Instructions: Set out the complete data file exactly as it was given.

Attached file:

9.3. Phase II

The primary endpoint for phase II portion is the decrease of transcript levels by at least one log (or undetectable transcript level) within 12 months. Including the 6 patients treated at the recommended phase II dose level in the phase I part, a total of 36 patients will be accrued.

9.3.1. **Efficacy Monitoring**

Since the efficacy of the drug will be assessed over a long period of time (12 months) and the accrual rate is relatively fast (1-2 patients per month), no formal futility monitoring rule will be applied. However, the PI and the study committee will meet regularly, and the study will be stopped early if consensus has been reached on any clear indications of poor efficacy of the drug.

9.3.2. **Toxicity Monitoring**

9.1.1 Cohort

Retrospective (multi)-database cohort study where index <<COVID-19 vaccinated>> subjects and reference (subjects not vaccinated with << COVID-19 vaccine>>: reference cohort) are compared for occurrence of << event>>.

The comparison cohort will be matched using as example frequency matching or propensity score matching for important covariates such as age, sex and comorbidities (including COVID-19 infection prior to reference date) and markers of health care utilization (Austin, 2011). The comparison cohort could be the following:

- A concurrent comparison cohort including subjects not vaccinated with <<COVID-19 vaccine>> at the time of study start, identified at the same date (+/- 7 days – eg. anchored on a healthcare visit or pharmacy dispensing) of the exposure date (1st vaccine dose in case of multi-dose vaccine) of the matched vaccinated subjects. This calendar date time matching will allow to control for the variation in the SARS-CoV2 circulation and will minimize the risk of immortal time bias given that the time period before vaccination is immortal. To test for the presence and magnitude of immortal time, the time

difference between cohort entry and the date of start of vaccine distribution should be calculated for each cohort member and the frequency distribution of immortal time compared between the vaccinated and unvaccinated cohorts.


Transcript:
9.3. Phase II

The primary endpoint for phase II portion is the decrease of transcript levels by at least one log (or undetectable transcript level) within 12 months. Including the 6 patients treated at the recommended phase II dose level in the phase I part, a total of 36 patients will be accrued.

9.3.1. **Efficacy Monitoring**

Since the efficacy of the drug will be assessed over a long period of time (12 months) and the accrual rate is relatively fast (1-2 patients per month), no formal futility monitoring rule will be applied. However, the PI and the study committee will meet regularly, and the study will be stopped early if consensus has been reached on any clear indications of poor efficacy of the drug.

9.3.2. **Toxicity Monitoring**

9.1.1 Cohort

Retrospective (multi)-database cohort study where index <<COVID-19 vaccinated>> subjects and reference (subjects not vaccinated with << COVID-19 vaccine>>: reference cohort) are compared for occurrence of << event>>.

The comparison cohort will be matched using as example frequency matching or propensity score matching for important covariates such as age, sex and comorbidities (including COVID-19 infection prior to reference date) and markers of health care utilization (Austin, 2011). The comparison cohort could be the following:

- A concurrent comparison cohort including subjects not vaccinated with <<COVID-19 vaccine>> at the time of study start, identified at the same date (+/- 7 days – eg. anchored on a healthcare visit or pharmacy dispensing) of the exposure date (1st vaccine dose in case of multi-dose vaccine) of the matched vaccinated subjects. This calendar date time matching will allow to control for the variation in the SARS-CoV2 circulation and will minimize the risk of immortal time bias given that the time period before vaccination is immortal. To test for the presence and magnitude of immortal time, the time

difference between cohort entry and the date of start of vaccine distribution should be calculated for each cohort member and the frequency distribution of immortal time compared between the vaccinated and unvaccinated cohorts.